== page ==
A company I've had some involvement with is planning to change it's vehicle fleet. Currently it operates both 2wd and (part time) 4wd pickups, and after some analysis has decided to ditch the 4wd's and only use 2wd's. Why? Turns out the 4wd's are only used in 4wd mode in the single digit-percentage range.
Myself I consider it a bad move. It's like deciding not to carry a first-aid kit when hiking because "it's heavy and I pretty much never need it. If I did need it I can always call an ambulance." This is well and good until you have an injury and are outside of communication range. The continual cost of carrying it is paid back because of it's extreme usefulness that one time you need it.
If you're using 4wd only (say) 1% of the time, and it's only needed to prevent getting stuck 1% of that time, then you only "need" a 4WD 0.01% of the time. So why bother paying the extra money? Well, lets say you have a fleet that makes 100trips per day. This means a vehicle will get stuck (on average) every 100 days. What is the true cost of the vehicle getting stuck:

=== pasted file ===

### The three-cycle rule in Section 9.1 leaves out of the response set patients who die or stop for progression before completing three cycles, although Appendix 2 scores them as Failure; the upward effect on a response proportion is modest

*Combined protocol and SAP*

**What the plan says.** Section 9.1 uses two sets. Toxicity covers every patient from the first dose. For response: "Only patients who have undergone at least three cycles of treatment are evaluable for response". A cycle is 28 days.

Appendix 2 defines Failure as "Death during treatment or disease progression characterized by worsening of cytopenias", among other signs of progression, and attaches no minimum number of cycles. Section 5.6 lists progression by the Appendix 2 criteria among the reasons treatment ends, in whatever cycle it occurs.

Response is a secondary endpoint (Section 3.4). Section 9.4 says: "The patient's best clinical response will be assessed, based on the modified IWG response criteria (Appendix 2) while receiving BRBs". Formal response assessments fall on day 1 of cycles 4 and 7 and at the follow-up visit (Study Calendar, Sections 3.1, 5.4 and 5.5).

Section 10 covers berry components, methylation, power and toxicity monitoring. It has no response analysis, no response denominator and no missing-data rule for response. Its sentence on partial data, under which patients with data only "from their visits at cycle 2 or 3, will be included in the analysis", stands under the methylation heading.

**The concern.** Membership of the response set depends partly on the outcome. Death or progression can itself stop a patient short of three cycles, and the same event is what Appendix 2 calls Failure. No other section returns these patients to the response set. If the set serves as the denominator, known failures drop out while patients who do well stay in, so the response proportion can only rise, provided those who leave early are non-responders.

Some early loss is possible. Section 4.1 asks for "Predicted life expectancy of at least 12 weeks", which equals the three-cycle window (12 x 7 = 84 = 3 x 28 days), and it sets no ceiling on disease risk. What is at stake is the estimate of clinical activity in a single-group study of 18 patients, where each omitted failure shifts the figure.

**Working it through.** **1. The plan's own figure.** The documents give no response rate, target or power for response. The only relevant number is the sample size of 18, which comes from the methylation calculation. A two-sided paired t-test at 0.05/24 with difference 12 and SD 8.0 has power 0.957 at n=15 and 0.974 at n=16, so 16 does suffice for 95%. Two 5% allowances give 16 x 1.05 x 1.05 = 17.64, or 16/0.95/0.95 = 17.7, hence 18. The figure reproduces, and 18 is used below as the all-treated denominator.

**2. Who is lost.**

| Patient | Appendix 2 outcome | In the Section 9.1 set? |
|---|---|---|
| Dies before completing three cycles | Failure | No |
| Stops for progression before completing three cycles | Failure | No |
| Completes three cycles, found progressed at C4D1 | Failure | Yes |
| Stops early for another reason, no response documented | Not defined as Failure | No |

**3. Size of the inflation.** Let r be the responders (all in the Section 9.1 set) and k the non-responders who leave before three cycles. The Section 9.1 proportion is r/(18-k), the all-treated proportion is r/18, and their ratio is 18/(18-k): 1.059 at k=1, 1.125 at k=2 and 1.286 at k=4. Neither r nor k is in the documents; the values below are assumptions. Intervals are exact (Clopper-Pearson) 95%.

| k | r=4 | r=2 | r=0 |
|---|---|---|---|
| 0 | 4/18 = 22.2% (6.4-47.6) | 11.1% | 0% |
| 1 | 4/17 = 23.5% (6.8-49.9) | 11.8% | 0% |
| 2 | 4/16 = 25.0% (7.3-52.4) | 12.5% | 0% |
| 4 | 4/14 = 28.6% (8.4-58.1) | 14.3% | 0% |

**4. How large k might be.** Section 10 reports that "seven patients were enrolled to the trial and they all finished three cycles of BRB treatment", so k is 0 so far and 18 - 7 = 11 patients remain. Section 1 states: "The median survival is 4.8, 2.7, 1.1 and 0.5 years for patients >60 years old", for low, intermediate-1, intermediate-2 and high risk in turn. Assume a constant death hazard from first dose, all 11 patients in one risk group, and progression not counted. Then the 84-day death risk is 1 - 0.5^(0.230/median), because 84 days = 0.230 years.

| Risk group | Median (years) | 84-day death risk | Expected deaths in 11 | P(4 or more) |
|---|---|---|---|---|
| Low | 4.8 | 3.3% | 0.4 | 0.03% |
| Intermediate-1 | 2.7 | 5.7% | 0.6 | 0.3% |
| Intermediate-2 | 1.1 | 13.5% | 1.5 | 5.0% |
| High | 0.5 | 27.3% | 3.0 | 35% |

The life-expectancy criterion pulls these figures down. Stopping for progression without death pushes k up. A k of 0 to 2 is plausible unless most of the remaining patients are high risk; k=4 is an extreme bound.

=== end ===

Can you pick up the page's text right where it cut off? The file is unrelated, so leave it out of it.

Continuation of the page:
- The cost of calling out a recovery vehicle
- The cost of damage to the vehicle (eg if it slid off the road)
- The cost of injuries to people (including if they try to un-stuck the vehicle)
- The lost work that the vehicle would have been doing
- The cost of rescheduling work
Another "cost" is damage to the 2WD vehicles during non-stuck operation. We took one of their 2WD utes along a track (because the 4WD's were all busy), and it had lower ground clearance. As a result we did a fair bit of scraping even though the load we were carrying wasn't ridiculous. Similarly, you can get a 2WD a lot of places, but you have to be heavier on the peddle, so the risk of accident is higher.
I'm sure some accountant has tried to factor all these things in and probably has access to far more data than I do, but to me I'd say keep at least a couple 4WD's around. You may not need them often, but sometimes they can make a big difference.